I would have thought that there was a clear set of principles that make the American diplomatic pursuit of Edward Snowden as a fugitive from justice a rather empty and futile gesture. As far as I can tell, there is not even a need for asylum as governments should have been prepared to grant Snowden residence status because his alleged criminal acts in the United States were without question political crimes , without violence or monetary motivation.
I had thought it was as clear as law can be that any person who has committed a political crime should be exempted from mandatory extradition even if a treaty existed imposed a duty on its parties to hand over individuals accused of serious criminal activity. To be sure, from the perspective of the United States government, Snowdenâ€™s exposure of the PRISM surveillance program was a flagrant violation of the Espionage Act. But it was also as clearly a political crime as almost any undertaking can be. There was no violence involved or threatened, and no person can be harmed by the disclosures.
What puzzles me is why the refusal to hand Snowden over by expelling him to the United States, which is what Washington has asked Russia to do, raises any kind of serious question beyond wondering how the US government officials arrogantly made the request in the first place. As it was put to Moscow by the US government: â€œWe expect the Russian government to look at all options available to expel Snowden to the United States to face justice for the crimes with which he is charged.â€
It is also puzzling is why foreign governments do not make this simple point in response that international criminal law enforcement does not extend to political crimes even in the relation of governments friendly with one another, and there are good public policy and humanitarian reasons why such â€œcriminalsâ€ should not be treated internationally as fugitives from justice.
It seems clearly within the domain of reason to believe that the extent of secret surveillance, both within the United States and globally, is posing a dangerous threat to democracy and the rights and security of individuals, and in this sense, Snowden is an authentic whistleblower drawing attention to an urgent concern of many people and governments throughout the world. He can also be deemed to have engaged in acts of civil disobedience as his moral motivations clearly led him to act on behalf of the public good in a manner that he realised was in violation of applicable criminal law in the United States.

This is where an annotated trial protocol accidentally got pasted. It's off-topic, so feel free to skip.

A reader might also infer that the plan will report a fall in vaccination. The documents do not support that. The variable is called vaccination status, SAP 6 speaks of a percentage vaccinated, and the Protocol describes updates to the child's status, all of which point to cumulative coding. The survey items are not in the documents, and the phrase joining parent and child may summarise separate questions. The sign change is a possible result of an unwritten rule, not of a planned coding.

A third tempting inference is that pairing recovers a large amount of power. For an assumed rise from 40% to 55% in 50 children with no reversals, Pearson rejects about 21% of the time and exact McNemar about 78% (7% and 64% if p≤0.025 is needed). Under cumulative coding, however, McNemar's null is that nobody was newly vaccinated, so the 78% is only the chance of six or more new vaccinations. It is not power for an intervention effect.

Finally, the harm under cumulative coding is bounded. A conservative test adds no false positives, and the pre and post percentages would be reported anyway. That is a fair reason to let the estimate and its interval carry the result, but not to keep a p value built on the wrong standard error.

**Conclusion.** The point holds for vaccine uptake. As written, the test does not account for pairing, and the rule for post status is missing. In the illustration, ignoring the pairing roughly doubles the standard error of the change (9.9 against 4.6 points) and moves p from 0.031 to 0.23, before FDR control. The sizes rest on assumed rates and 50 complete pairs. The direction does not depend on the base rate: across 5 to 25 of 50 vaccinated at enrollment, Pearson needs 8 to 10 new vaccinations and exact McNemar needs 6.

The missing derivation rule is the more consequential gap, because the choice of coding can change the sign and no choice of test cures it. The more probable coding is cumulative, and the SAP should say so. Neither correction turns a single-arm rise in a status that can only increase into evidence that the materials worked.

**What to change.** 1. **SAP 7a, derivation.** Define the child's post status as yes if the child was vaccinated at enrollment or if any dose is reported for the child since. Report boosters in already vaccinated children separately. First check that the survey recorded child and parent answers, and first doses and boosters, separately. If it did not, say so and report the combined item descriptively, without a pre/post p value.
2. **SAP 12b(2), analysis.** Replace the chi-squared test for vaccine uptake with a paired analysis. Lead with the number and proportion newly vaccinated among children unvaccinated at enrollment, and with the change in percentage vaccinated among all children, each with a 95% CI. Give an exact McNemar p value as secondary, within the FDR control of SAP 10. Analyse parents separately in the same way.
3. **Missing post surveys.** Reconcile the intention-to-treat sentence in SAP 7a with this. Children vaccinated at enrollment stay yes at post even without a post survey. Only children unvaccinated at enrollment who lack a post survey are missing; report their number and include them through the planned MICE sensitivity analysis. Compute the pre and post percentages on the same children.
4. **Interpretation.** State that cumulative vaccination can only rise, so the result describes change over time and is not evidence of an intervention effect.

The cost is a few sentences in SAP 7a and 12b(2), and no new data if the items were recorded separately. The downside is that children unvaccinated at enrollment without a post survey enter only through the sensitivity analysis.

Some have suggested that unlike Daniel Ellsberg who remained in the country after he released the Pentagon Papers, Snowden does not deserve to be treated as a whistleblower because he did not stay around to face the legal music, as if such a show of subservience to the legal system is a sina qua non of good faith.
The US government position contradicts its own long standing practice of refusing to give up those wanted for political crimes, including in some instances even shielding persons charged with terrorist activity. The most notorious example is that of Luis Posada Carrilles, an exile from Cuba with a long record of involvement in anti-Castro terrorist activity, alleged to have blown up a Cuban passenger plane in 1976 with 73 persons on board, and living without legal difficulties in Florida.
This makes it a particularly dismaying moment when the governments of France, Portugal, Spain, and Italy denied overflight rights to the plane carrying Evo Morales, President of Bolivia, apparently hoping to persuade a friendly government to seize Snowden if he were on board and turn him over to American authorities who would transport him back to the United States. It should hardly be surprising that such diplomatic hard ball at Boliviaâ€™s expense angers Latin American countries, justifiably sensitive about the US willingness to encroach upon their sovereign rights in a manner that would not be tolerated if the situation were reversed. Undoubtedly, an anguishing reminder that the mentality that bestowed the Monroe Doctrine and â€˜gunboat diplomacyâ€™ on the Western Hemisphere is not entirely a thing of the past.
Snowden himself shifted the context from the exemption of political crimes to asylum, which presupposes a justifiable fear of persecution of returned to the country of nationality. NicolÃ¡s Maduro, President of Venezuela, symbolically offered Snowden asylum on July 5, the holiday celebrating national independence. Snowden has reported accepted the offer, but there is no indication how he will make sure that his trip from Shermetyevo International Airport in Moscow to Caracas is not diverted on route in a way that allows the United States to take him into custody.